The Supreme Court on Tuesday said that tax deduction at source is not applicable to Indian companies for the amount paid for the use or re-sale of computer software to foreign software manufacturers and suppliers through end-user license agreements (EULA).
In a relief to Indian buyers, Justice Rohinton F. A three-judge bench headed by Nariman held that the consideration paid by him for the use or sale of computer software could not be considered to be the payment of “royalties for the use of copyrights in computer software”. .
Justice Nariman’s 223-page decision will affect software majors such as IBM India Limited, Sasken Communications Tech Limited, Sonata Information Technology, Rational Software Corporation India Limited, Samsung Electronics and the Engineering Analysis Center of Excellence Private Limited. Limited
The decision was based on cross appeals filed by revenue officials and assessing alike the question of whether the money paid by Indian buyers to foreign, “non-resident” software suppliers amounted to a royalty, and thus, a tax deduction under the source Source for Income Tax Act.
Justice Nariman argued that royalties are paid only for the exclusive use of the copyright of a work.
Here, computer software is sold as a CD to an Indian buyer under a non-exclusive license. Then, the Indian buyer only gets the right to use the software. He does not get any copyright on the software. Therefore, the amount paid for computer software from a foreign manufacturer does not qualify as royalty for which tax should be deducted at source.
“When, under a non-exclusive license, an end-user gets the right to use computer software as a CD, the end-user only gets the right to use the software and nothing more . The end-user does not get any rights, which the owner continues … It is wrong to say that when a copyrighted article is sold, the end-user gets the right to use the intellectual property rights embodied in the copyright. Is therefore the amount of transfer of an exclusive right of the owner of the copyright in the work, ”Justice Nariman pointed out.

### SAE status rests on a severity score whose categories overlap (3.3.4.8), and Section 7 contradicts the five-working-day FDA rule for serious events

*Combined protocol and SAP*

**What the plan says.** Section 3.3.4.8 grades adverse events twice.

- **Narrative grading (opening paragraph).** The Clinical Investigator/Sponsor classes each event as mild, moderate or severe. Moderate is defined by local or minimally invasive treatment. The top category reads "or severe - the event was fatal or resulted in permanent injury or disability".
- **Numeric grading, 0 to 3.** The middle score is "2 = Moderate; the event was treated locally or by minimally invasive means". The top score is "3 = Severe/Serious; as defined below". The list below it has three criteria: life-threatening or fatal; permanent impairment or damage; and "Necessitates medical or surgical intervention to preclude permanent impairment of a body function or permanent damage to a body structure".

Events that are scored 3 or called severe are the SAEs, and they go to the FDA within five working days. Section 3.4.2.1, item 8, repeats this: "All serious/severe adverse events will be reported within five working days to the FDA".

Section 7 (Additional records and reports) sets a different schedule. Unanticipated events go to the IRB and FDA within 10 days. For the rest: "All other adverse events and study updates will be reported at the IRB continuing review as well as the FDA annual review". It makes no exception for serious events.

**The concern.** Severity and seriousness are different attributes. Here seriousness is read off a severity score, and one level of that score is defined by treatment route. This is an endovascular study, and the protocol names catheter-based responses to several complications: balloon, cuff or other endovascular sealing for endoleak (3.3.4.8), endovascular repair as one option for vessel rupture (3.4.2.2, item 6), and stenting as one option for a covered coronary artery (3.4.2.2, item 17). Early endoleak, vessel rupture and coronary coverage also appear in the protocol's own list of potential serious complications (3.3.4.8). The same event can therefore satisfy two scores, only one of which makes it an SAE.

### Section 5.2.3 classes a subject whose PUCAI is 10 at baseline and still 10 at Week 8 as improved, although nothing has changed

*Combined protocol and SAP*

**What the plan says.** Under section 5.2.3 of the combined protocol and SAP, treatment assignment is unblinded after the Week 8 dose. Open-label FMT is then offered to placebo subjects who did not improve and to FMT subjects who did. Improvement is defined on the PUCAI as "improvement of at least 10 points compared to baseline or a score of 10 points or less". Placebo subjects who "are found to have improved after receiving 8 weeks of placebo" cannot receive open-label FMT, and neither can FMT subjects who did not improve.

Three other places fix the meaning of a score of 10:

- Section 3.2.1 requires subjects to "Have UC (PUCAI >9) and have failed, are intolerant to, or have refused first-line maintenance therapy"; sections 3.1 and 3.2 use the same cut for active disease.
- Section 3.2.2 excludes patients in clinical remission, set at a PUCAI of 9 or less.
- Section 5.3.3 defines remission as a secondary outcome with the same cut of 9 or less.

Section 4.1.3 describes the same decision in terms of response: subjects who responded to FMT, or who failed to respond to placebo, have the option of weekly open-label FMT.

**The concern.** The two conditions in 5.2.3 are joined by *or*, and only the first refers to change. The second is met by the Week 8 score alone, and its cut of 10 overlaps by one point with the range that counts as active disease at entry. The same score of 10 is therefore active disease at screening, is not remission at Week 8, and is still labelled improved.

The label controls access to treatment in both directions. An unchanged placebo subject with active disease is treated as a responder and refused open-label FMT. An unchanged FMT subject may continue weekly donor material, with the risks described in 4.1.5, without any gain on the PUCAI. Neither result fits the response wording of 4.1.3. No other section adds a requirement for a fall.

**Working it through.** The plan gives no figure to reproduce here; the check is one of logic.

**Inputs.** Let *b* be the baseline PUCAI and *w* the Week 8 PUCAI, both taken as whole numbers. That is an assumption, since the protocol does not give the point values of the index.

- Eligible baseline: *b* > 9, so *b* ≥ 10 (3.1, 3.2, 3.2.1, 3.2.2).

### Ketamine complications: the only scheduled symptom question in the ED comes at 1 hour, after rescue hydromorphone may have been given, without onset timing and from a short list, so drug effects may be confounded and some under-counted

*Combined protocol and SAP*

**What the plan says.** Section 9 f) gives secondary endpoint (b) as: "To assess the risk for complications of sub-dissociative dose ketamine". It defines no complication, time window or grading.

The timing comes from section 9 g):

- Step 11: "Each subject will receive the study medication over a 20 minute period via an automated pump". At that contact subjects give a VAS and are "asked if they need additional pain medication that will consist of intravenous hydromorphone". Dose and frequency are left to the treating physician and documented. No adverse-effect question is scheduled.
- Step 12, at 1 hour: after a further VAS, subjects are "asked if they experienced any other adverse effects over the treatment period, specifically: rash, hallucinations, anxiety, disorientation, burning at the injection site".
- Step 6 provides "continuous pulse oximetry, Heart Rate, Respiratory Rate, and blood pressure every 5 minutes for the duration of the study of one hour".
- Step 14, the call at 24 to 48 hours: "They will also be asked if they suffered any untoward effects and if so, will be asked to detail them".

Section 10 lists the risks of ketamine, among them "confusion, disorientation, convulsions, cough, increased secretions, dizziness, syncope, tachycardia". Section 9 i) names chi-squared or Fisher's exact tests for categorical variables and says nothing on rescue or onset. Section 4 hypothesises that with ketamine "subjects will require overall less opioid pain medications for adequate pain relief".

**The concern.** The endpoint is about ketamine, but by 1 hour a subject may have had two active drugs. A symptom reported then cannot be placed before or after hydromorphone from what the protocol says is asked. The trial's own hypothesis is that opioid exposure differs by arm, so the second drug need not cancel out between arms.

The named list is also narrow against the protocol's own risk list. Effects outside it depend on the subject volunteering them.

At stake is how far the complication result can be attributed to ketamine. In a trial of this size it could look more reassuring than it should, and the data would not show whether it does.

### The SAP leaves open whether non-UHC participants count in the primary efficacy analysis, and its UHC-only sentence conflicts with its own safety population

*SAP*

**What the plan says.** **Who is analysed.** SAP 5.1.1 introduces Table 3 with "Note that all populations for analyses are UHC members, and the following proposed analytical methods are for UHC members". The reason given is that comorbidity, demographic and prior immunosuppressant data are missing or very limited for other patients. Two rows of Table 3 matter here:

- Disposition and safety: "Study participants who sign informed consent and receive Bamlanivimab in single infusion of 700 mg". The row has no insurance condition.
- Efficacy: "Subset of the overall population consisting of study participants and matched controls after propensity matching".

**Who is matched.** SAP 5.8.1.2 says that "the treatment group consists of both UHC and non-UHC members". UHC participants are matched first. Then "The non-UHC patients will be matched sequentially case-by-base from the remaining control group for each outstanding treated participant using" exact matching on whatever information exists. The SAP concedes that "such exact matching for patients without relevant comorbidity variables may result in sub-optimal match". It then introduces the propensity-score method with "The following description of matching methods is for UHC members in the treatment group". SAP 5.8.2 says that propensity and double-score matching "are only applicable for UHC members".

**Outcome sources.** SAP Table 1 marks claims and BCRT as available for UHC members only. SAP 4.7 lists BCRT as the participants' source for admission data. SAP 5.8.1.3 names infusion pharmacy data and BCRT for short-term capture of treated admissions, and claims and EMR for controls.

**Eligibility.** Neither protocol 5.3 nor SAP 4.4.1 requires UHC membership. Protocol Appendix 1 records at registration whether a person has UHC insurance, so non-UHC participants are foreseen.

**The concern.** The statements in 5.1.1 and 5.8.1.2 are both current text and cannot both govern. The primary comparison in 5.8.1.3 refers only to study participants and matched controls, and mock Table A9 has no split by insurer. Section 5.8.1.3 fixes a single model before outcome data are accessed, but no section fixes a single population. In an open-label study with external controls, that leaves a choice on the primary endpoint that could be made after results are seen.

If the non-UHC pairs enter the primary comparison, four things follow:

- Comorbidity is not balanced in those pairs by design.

The court argued that the EULA imposes restrictive conditions on the Indian end-user for the use of a product and does not participate with any interest for any right under the Copyright Act.
“Royalty from any type of imagination cannot be paid for such computer software amount … The conclusion is that when computer software is licensed for use under an EULA, what is licensed is also copyrighted. The right to use is completely wrong, Justice Nariman observed.
The judge made a simple illustration to illustrate his point. “An obvious example is the buyer of a book or a CD / DVD, who becomes the owner of the physical article, but does not become the owner of the copyright contained in the work, remaining exclusively with the copyright owner,” he wrote .
The decision covers four categories of purchase and use of foreign computer software.
They include cases in which computer software is purchased directly from end-users resident in India from a foreign, non-resident supplier or manufacturer. Second, cases in which resident Indian companies purchase computer software from foreign or non-resident suppliers or manufacturers and then convey the same to Indian resident users.
The third category concerns cases in which the distributor is a foreign, non-resident vendor who, after purchasing the software from a foreign, non-resident vendor, is similar to resident Indian distributors or end-users.
The last and fourth include cases in which computer software is pasted onto hardware and sold as an integrated unit / device to foreign distributors, non-resident suppliers to Indian distributors or end users.